Where did segmentation begin?
From the 1920s to the 1960s, mass marketing was a popular technique used to increase brand awareness. It coincided with the invention of the radio and television. At the time, there were only a few radio and TV channels available, so it was a common tactic to market to the most significant number of people as possible. Segmentation was not something in use.
However, this technique fell to the wayside as it is no longer cost-effective. There several ways to listen, watch, and consume media today (internet, social media, etc.) and our country is much more diverse than it once was. We now recognize that Americans have different beliefs, ethnicities, sexualities, and psychographic behaviors. As a result, smart marketing means targeting the appropriate audience for your brand. Marketing should not be one-size-fits-all.
A more efficient method to target consumers is to identify buyers who have a higher propensity to purchase your offering. The key is to determine how this group looks or acts similarly to advertise to them with the best message and media channel. Segmentation divides consumers into distinct groups by these types of attributes: purchase propensity, demographics, psychographics, geography, and media habits. When creating segments, the key is to have a manageable number of groups. Also, each cohort should be large enough to warrant the investment.
How do you segment a market?
Market research can help you divide your prospects into the appropriate number of segments, as well as determine which groups have the highest market potential. Surveying your population of prospects is a vital way to understand your potential target audience better. It provides a method to map out the brand position and develop a deeper understanding of segments.
The value of segmentation research is that it directly ties into the usability of the findings. Proper research provides direction on how to bring the segmentation alive and off the page. The end game is to ensure that all segments are “actionable,” meaning a brand can easily target these prospects. The research will survey interest in yours and competitor’s brands, buying attitudes and behaviors, as well as media habits.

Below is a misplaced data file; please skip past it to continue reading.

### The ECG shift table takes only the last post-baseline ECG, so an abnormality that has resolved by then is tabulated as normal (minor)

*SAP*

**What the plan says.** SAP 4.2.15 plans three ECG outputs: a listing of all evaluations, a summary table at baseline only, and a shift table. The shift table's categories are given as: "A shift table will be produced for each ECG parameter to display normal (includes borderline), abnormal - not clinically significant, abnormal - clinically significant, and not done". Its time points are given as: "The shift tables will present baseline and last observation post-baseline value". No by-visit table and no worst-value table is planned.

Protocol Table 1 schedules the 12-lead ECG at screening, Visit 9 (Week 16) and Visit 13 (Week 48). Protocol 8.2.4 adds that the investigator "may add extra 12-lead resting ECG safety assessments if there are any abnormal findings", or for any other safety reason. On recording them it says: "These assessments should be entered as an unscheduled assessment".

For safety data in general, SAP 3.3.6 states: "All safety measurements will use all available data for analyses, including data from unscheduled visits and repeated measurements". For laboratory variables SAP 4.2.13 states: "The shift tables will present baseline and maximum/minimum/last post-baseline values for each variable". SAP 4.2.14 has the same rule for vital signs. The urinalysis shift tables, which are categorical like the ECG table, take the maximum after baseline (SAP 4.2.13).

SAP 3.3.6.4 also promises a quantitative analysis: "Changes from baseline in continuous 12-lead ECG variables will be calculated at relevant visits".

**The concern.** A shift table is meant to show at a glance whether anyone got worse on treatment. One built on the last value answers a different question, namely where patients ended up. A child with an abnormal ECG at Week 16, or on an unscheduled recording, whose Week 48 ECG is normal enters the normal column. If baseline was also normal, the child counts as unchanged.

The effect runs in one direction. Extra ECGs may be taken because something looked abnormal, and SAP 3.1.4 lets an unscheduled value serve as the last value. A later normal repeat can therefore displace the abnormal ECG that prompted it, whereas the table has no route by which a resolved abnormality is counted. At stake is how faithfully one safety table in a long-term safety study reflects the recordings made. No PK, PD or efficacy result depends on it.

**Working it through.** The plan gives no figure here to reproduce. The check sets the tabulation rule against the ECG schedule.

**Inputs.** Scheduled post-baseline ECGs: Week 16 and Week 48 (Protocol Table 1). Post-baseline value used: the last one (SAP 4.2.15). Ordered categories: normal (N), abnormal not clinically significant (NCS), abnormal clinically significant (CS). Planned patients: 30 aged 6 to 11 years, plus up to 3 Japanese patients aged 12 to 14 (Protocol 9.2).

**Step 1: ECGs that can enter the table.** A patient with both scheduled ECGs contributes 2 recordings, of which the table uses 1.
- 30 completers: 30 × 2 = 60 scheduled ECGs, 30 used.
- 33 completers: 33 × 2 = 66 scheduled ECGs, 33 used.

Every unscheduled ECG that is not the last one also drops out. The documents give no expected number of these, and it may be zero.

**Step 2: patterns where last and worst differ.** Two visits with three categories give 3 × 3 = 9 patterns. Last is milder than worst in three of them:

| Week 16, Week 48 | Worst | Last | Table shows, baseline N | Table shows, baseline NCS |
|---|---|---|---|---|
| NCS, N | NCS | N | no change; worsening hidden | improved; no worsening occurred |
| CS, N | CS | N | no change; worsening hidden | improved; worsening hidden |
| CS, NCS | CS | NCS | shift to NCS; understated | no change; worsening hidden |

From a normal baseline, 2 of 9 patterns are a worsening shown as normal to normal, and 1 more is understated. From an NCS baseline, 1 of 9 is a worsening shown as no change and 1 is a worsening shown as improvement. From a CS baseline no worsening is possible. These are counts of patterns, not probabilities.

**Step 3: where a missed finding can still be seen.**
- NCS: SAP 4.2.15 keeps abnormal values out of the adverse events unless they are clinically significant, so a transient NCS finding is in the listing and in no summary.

Using advanced analytics, you can cluster the respondents into these meaningful segments. Often, a segmentation study can project the actual market share size and the group’s potential sales. A segmentation study can even be used to segment your own customer/prospect database.
Once the segmentation study is complete, you will know which audience warrants investment and how to best advertise to them.
When the priority segments are determined, developing personas is also an essential way to bring your audience to life. Creating segment names, visually displaying the priority segments, and writing stories about these cohorts makes them more relatable. It allows you to understand why and how customers connect with your brand.
Want to learn more about Market Research? Here are some blog posts to check out!
- Sampling: The Importance of Good Sample
- I’m Just Not That Into You: Exclusivity or Bad Marketing?
- Is Your Research Stuck in the 1980s? Update Your Brand Tracker!
- Market Research Doesn’t Need to Be Boring – Improve Data Visualization
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